A sensational conversation with Duncan, aged four-and-a-half.
Duncan says, “When you breathe in your nose, you smell automatically!”
“That’s true! Good noticing!” I reply.
“But,” he continues, pinching his nose shut, “if your nose gets cut off and disappeared… you can still breathe in your mouth… because that’s the, um, the other breathing hole.”
“Yep… but you don’t smell with your mouth, do you?”
He laughs. We are sitting on the porch, picking at the remains of a late lunch. Big brother Wyatt is off at school; little brother Milo is napping. I should wake the one soon so we can head to school to pick up the other, but I know Duncan relishes this special time with me and I don’t want to end it before I have to.
“You know what?” I say, “I saw on the calendar that you’re going to be learning about senses at preschool next week. Do you know what your five senses are?”
“Yes! Lizards smell with their tongues, I think!”
“Well, ‘smell’ is one of your senses. Senses tell you about the world around you– so when you smell things, that’s using one of your senses! Can you think of another one?”
“Good! When you lick something, you taste it. Taste is another sense.”
“Look, I am licking my arm!”
“How does it taste?”
“Um… weird. Sunscreen-y. Can I lick you now?”
“A little bit?”
“Just on your arm?”
“Not at all?”
“No, but thanks for asking first.”
“Let’s think of another sense. So far we’ve got smell and taste…”
“Nice! And what can we do with ears?”
I demonstrate my ear-wiggling prowess to his satisfaction and then say, “Well, that’s a movement, but not a sense. I mean, how can your ears tell you about the world around you?”
“Like… um… if they growed little mouths and then they talked to me? Talking ears!”
“But how do your ears help you notice things right now, just the way they are?”
“Because… they have to have sunscreen so… then I know it’s sunny out.”
I wait to see if he has anything else to add to that observation, but he looks up at me with a squinty smile and I can see that’s all he’s got: ears with tiny mouths and sunscreen.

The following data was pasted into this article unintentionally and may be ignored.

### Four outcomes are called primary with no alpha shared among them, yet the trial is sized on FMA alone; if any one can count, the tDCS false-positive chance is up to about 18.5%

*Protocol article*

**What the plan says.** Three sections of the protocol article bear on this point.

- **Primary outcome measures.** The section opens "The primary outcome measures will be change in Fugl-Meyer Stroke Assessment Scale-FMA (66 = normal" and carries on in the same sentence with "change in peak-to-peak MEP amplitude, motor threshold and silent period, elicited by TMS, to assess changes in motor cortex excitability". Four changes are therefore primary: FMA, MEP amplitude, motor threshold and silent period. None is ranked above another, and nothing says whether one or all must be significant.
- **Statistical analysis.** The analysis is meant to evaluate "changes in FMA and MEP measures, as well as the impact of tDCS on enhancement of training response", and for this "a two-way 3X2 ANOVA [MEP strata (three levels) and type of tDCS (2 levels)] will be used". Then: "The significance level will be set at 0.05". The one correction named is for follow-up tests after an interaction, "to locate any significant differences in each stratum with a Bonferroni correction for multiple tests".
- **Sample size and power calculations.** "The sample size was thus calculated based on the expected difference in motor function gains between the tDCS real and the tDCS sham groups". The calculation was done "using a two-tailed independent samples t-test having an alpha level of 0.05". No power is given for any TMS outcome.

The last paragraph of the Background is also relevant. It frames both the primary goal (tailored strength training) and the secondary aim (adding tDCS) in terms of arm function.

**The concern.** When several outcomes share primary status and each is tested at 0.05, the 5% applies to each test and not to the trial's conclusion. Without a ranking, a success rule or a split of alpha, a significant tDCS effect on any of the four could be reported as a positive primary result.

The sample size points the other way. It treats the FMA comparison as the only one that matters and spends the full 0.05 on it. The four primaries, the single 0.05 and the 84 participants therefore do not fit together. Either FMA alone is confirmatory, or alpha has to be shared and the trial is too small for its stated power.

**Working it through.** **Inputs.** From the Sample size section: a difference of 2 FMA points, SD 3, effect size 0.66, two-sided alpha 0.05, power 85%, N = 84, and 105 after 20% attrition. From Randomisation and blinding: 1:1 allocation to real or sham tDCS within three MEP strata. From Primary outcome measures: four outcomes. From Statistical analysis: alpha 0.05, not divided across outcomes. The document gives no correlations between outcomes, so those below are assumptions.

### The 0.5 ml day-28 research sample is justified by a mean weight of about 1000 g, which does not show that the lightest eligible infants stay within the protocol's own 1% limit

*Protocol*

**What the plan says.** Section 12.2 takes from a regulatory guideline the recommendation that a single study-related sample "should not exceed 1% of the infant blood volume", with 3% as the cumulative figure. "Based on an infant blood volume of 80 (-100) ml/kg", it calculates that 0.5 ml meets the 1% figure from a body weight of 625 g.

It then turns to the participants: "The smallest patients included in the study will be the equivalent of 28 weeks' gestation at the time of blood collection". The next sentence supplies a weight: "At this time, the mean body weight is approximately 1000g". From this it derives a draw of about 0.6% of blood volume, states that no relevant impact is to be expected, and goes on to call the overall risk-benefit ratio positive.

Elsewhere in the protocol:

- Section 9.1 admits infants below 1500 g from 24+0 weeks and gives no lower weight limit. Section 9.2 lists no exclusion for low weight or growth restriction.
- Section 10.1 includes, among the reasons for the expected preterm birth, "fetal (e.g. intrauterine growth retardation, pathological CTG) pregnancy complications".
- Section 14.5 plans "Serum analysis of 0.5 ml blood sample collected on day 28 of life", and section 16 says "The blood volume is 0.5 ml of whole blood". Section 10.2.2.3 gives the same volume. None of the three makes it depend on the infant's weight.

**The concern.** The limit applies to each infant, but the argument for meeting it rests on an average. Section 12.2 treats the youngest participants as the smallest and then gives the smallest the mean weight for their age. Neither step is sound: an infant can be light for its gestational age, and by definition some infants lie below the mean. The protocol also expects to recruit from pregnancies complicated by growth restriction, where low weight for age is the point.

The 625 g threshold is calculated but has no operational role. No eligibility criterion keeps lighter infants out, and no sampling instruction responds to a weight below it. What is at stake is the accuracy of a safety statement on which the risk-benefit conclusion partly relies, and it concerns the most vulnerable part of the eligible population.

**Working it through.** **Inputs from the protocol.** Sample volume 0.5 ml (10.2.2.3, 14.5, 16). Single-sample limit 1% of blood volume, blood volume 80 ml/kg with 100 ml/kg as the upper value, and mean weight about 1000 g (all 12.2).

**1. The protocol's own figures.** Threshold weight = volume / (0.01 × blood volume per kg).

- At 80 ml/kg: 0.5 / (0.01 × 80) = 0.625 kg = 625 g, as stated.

“Hearing, Duncan,” I say. “Your ears can hear.”
“And your ears can’t hear?”
“No, mine can hear, too. Our ears hear. That’s another of our five senses.”
“Is that number seven or four?”
“Three. Smell, taste, and hearing— that’s one, two, three— can you think of another?”
“Here’s a hint: what do we do with our eyes?”
“That’s a movement. We’re talking about senses.”
“Look how fast I can roll my eyes around!” He’s moving his entire head around in a circle with his eyes open as wide as he can. It’s making me dizzy to watch him.
“Cool. Now hold on, can you tell me what else eyes can do?”
He stops rolling his head around and says, “Make teardrops to be sad.”
“Mm-hmm. And what else?”
“That’s all. Teardrops and rolling.”
“Anything else that your eyes can do?”
“How about sight, seeing? We see with our eyes, right?”
Potamus closes his eyes and covers them with his hands. “Not now!” he says.
“Okay, come on, stay with me, buddy. We’ve got sense of smell, taste, hearing and sight. That’s four. There’s one more sense– another way we can find out about our environment-”
“Do beavers really exist?” he asks. He’s still got his hands over his eyes.
“What?” I say, although I heard him correctly the first time.
“Are beavers real or pretend?”
“Beavers are real.”
“In the real world?”
“Yes… and you know what? Beavers use their senses, too.”
“Is that why they make it so people can’t go swimming in lakes? By making big walls on their… on their… bams? Their big bams?”
“Well, that’s not really why they… you know what? It’s time to go get your brother from school. Let’s finish talking about our senses while we walk… and then we can learn more about beavers when we get home! Okay?”
“But I don’t even know what they look like!”
“Okay, I can show you some pictures when we get home.”
“On the computer?”
A few minutes later, Milo’s in the stroller and we’re on our way to Wyatt’s school.
“Okay, Duncan, we’ve got one more sense to talk about. Here’s a hint: what am I doing to this tree?”
“Moving your hand up and down on it!”
“Uh-huh and..? What are my fingers doing?”
“I mean, my fingers are on the tree bark, right? I can tell this is a tree with just my fingers, even if I can’t see it, because I’m using my fingers to do what..?”
“A tree massage?”
“Touch. I’m feeling the tree with my fingers. I’m using my sense of touch.”
“Oh,” he says, “Look at that dog!” We see a young couple walking down the sidewalk towards us with a small dog in a vest.
“Okay, Duncan, let’s look at that dog and think about your sense of touch. If you had no eyes and no ears, you could still figure out about that dog if you could touch it, right?”
“Can I touch it?”
“Maybe… We have to ask. But you can imagine touching it, right? How would it feel?”
“Well, if it went swimming, I meaned.”
“Right…. and if it was not wet?
“Fuzzy and furry.”
“Very good! And what sense would tell you that?”
“Right! You got it! Nice work, Super D!”
The couple approaches, notices us noticing their dog, and give tentative smiles and waves.
“Do you want to pet her?” the woman holding the leash asks.
“Yes!” Duncan says, crouching down to pat the dog. Then, by way of explanation, he smiles up at these kind strangers and announces, “We’re talking about touching and then Mommy is going to show me pictures of beavers on the computer!”